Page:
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Three Questions to Launch the Client Relationship

Moving a loved one

When you first hear that a prospective client is interested in moving to your senior living and care community, it’s very tempting to respond with urgency. After all, you know everything there is to know about your community, its amenities and advantages. It is important to resist this temptation and start slow, however, if you want satisfied customers. The most important role for you in the initial phase of the client relationship is as a listener. If you are successful in helping clients articulate to you what they want and need from their new housing arrangement, you are that much more likely to be able to provide it.

The decision to move out of one’s home and into a setting designed exclusively for seniors is never easy. It involves letting go of a well-established set of habits and routines and becoming open to new ways of living and meeting one’s needs. To make this decision wisely, you can use these questions to help clients determine what they are most looking for in this next chapter of their life.

  • What are They Looking to Leave Behind?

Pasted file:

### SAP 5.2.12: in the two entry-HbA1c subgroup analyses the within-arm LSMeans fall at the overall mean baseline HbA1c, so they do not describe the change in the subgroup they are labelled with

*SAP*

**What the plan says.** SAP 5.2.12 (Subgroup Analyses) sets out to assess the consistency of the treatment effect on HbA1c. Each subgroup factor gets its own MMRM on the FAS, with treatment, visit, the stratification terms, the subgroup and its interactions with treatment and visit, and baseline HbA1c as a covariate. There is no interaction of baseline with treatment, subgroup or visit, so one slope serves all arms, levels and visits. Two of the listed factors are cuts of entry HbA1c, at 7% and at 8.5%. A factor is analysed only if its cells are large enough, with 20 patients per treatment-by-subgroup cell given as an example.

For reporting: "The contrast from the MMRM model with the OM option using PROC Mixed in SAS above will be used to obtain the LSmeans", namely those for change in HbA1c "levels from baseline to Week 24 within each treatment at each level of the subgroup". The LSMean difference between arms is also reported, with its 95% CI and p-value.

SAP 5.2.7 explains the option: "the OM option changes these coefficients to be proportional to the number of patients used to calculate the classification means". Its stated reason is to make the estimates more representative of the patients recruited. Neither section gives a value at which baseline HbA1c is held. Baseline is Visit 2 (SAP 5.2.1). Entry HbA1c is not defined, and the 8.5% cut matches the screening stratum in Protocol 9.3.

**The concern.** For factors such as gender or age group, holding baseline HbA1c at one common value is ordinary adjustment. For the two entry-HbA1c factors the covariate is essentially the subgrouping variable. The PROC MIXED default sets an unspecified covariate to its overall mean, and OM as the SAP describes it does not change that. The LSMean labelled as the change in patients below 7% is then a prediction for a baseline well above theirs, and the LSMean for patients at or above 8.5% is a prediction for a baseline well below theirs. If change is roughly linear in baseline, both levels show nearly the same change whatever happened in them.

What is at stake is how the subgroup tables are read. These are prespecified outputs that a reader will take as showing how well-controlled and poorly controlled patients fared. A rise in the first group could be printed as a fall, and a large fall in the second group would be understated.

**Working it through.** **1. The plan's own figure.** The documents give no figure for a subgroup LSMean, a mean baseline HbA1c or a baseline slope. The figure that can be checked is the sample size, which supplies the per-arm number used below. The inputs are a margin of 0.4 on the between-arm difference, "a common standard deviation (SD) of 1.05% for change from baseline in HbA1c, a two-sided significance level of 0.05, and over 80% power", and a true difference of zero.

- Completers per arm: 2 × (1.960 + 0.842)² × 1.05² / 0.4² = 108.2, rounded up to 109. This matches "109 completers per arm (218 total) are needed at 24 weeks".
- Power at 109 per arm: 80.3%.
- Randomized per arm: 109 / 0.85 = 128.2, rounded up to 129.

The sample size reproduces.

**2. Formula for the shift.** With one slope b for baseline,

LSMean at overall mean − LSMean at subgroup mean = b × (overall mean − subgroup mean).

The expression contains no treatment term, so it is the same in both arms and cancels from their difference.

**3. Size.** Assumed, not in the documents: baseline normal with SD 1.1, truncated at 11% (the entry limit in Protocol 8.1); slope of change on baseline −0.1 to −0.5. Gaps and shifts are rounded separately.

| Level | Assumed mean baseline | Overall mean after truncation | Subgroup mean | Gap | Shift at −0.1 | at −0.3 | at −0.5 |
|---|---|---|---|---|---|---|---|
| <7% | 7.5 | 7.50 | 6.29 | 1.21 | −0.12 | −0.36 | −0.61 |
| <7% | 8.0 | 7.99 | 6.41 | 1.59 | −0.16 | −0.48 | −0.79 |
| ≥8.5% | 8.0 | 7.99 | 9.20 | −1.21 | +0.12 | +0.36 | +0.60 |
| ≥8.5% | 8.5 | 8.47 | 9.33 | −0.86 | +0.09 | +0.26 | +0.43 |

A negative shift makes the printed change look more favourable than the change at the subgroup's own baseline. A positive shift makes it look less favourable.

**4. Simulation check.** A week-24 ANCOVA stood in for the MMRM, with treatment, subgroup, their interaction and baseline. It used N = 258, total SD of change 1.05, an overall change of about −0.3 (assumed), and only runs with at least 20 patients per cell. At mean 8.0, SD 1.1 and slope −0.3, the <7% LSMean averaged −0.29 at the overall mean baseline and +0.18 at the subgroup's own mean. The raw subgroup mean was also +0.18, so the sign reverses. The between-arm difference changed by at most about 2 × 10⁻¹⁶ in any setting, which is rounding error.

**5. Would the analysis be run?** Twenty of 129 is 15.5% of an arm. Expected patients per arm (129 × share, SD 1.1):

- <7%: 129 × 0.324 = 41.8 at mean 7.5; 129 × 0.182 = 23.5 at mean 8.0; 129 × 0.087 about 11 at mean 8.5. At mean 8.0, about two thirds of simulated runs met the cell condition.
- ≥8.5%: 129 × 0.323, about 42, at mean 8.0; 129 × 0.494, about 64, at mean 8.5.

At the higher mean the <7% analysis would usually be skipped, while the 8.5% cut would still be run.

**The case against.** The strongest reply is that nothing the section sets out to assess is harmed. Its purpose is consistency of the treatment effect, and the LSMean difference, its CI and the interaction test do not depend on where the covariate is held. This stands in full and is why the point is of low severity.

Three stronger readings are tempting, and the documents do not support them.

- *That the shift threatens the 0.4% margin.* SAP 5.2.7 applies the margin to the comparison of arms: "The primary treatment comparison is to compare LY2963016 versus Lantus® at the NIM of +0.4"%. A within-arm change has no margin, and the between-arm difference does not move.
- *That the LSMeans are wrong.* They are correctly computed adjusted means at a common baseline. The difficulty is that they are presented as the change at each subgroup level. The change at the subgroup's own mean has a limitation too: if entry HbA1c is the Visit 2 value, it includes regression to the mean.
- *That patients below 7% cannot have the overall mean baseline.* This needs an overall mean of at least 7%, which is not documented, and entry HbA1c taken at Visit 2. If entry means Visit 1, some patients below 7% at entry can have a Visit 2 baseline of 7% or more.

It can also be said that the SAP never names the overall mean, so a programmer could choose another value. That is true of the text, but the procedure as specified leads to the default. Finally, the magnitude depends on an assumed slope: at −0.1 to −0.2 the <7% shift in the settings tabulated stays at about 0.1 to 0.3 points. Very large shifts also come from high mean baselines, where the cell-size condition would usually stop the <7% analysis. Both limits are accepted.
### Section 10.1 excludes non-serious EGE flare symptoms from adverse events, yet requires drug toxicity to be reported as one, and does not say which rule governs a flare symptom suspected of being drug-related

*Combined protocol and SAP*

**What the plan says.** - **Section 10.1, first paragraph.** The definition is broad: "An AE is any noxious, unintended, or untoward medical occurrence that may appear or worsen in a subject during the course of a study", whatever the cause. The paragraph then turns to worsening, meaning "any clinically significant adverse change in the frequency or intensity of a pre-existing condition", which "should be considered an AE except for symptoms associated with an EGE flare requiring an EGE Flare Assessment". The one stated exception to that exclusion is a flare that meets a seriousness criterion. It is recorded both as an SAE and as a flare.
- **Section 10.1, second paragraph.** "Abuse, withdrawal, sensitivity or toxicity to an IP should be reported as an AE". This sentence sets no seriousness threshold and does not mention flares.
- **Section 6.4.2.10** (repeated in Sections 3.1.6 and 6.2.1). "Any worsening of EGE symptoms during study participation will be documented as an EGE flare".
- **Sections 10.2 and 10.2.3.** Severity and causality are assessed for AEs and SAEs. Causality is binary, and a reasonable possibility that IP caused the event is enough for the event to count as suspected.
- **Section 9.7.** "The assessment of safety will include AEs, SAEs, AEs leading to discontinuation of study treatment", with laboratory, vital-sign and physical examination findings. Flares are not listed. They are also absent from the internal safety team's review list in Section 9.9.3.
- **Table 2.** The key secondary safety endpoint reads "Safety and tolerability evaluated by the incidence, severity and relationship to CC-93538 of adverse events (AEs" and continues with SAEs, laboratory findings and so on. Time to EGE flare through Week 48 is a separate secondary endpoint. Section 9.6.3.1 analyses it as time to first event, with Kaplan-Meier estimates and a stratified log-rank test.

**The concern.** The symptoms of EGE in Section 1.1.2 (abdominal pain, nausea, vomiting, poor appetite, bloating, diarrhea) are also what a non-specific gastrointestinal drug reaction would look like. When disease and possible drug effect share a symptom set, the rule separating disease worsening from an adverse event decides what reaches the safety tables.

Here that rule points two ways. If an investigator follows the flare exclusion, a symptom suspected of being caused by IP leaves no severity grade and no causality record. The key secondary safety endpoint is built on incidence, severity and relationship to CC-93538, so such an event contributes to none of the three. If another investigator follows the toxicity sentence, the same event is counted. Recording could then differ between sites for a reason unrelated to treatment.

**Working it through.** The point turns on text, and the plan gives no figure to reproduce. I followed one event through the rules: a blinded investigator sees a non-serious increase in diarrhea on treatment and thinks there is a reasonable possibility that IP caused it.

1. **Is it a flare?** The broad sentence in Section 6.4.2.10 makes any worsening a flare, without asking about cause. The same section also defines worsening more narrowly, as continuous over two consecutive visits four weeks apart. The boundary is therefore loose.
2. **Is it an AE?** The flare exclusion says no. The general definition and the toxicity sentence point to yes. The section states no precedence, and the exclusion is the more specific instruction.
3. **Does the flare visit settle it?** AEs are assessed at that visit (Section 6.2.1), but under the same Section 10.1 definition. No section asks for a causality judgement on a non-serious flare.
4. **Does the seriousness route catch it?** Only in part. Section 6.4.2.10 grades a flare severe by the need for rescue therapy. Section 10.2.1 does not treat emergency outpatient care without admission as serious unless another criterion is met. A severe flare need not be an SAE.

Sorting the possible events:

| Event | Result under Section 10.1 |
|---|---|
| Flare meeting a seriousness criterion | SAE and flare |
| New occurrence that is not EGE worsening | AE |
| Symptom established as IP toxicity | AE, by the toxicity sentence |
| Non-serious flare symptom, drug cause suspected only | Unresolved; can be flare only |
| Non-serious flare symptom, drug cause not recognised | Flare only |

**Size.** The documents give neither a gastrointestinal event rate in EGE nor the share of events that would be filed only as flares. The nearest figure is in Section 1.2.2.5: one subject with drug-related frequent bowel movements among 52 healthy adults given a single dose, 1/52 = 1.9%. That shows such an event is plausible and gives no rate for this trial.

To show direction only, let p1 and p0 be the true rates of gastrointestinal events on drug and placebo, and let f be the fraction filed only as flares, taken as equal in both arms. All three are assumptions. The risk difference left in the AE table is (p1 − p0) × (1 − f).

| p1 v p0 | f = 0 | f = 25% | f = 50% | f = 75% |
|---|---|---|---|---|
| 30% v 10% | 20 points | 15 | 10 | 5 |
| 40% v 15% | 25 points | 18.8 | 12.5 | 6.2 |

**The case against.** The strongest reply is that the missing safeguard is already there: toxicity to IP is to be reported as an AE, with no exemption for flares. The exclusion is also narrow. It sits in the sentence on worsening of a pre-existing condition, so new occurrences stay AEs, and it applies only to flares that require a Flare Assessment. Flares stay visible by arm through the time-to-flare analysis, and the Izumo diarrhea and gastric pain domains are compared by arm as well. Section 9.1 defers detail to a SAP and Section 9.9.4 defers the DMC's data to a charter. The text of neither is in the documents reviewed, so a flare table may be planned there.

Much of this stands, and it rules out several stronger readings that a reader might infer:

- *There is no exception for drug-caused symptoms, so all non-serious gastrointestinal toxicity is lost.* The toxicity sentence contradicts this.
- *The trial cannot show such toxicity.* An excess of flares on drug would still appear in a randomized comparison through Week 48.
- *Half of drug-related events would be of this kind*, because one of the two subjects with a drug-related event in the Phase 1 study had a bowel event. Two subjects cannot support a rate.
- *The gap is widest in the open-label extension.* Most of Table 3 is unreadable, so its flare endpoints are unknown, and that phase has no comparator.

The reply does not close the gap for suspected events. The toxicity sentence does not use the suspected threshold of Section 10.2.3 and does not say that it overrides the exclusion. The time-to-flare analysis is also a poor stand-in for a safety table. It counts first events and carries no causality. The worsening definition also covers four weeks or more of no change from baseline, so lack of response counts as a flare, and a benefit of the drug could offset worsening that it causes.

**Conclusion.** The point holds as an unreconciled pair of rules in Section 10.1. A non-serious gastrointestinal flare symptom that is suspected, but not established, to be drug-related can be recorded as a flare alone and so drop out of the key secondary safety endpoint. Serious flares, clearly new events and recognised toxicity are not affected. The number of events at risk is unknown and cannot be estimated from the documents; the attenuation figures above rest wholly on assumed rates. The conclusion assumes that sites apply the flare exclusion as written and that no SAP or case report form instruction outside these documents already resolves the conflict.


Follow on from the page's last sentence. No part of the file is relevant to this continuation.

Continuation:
Many people are tired of the financial cost and stress of maintaining their existing homes. Some are tired of having to drive long distances to entertainment, restaurants, health care or to visit family. Some are ready to stop feeling isolated or lonely. Others feel their homes are no longer safe places for them to live. If the pressures and burdens of the “old house” are no longer worth putting up with, senior living may offer alternatives that are easier, cheaper and more in line with their future plans.

  • What are They Looking Forward to? 

Some people are eager to simplify their lives and possessions in order to spend more energy doing the things they like best. Others want to invest in new social relationships and communities. Many seniors are deeply engaged in work and other pursuits and want to be closer to supportive resources for these endeavors. Others want to spend more time with family members. Senior living arrangements can facilitate all of these goals by supporting independent living without the burdens of home ownership.

  • Where are the Tender Places in This Decision? 

Deciding to leave home and start a new kind of life can feel upsetting. To avoid unnecessary anxiety about this decision, it is helpful to see your worries as useful signals about how to move forward. It is natural to grieve when we say goodbye to one part of our lives and enter another. Encourage clients to take time to process these emotions without rushing. This will help make their transition a time of optimism and excitement.

Once you understand what your prospective clients are looking for and what they are looking to avoid in their new arrangements, you have a much better chance of reaching a satisfactory agreement about their new housing options. Taking the extra time in the early stages of the client relationship to establish common ground will streamline the decision-making process and create the mutual trust that will spur them to commit to you and your community.